This American Dad review contains spoilers.
American Dad Season 14 Episode 19
“Well if I’m being honest, this lone wolf has been howlingly lonely.”
When you’ve been doing a show for fourteen seasons, it’s understandable to see its cast of characters finding themselves in a number of romantic situations with each another. Experimentation (or desperation, in some cases) is the key to keeping something feeling fresh and surviving. Accordingly, through its many years, American Dad has explored certain romantic gambles like Roger and Francine, Roger and Hayley, Hayley and Snot, Hayley and Bullock, Hayley and Reginald, and even Stan and Steve during some bizarre virtual reality shenanigans. Roger and Klaus are one of the few existing combinations that the show has left. It’s an idea that simultaneously seems brilliant, but also primed for disaster. Fortunately in the case of “Kloger,” it’s an example of the former.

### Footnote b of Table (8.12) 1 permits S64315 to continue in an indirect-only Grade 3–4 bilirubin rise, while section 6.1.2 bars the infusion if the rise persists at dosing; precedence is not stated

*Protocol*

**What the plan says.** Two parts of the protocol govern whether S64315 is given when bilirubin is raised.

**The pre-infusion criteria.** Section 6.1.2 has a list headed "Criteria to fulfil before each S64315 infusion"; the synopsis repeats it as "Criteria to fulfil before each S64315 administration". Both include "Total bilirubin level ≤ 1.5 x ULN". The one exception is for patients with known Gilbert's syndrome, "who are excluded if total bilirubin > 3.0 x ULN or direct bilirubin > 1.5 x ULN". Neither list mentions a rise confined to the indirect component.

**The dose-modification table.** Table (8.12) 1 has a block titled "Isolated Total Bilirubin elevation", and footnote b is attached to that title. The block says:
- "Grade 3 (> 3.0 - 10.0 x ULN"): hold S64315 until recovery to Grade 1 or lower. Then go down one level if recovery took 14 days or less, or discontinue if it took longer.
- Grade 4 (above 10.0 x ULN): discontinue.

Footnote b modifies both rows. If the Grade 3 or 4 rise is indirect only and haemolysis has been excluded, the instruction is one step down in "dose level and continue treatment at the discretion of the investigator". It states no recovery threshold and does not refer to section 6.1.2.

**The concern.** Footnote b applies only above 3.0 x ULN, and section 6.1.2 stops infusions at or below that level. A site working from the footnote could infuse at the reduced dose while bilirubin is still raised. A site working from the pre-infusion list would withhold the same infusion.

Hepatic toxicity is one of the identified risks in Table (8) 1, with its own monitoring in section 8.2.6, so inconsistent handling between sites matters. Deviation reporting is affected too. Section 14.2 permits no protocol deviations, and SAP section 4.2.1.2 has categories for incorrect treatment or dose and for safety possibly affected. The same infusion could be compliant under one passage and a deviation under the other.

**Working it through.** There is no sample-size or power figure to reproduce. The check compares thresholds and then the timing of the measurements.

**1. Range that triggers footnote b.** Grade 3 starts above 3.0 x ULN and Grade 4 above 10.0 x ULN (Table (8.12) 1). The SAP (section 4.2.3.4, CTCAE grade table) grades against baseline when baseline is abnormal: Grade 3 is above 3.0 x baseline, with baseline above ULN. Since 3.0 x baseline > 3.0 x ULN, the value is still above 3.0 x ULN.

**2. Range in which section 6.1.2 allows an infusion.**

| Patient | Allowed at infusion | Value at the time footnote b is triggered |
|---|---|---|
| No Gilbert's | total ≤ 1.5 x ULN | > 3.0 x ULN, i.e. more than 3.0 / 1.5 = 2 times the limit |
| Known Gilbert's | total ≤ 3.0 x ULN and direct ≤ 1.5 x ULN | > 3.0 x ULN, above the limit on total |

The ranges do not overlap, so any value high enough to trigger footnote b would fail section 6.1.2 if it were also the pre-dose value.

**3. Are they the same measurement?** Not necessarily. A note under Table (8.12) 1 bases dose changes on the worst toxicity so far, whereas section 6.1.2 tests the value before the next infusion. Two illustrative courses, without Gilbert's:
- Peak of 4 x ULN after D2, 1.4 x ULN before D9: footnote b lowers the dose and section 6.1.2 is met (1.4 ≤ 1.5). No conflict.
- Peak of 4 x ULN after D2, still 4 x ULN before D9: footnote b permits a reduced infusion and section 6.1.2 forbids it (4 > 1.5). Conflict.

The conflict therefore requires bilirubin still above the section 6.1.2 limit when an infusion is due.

“Kloger” gets things rolling with Stan and Francine about to go out on date night, a situation which results in Roger being left on his lonesome. The episode is more concerned with what Roger is up to during all of this, but seeing why Stan and Francine both appreciate the opera is pretty damn sweet and a good distillation of who they are (it’s the same on-point characterization that later highlights that Klaus’ idea of finishing a crossword puzzle is coloring all of the squares black). Roger is left to check out the new steakhouse’s porterhouse solo (or rather, Lucy Lemore, a character who is comfortable with eating alone, does), but it’s an experience that just ends up feeling empty to him. Meanwhile, everyone else in Langley Falls seems to have romance on the mind (even the ladybugs are in heat), making Roger’s loneliness feel all the more pronounced.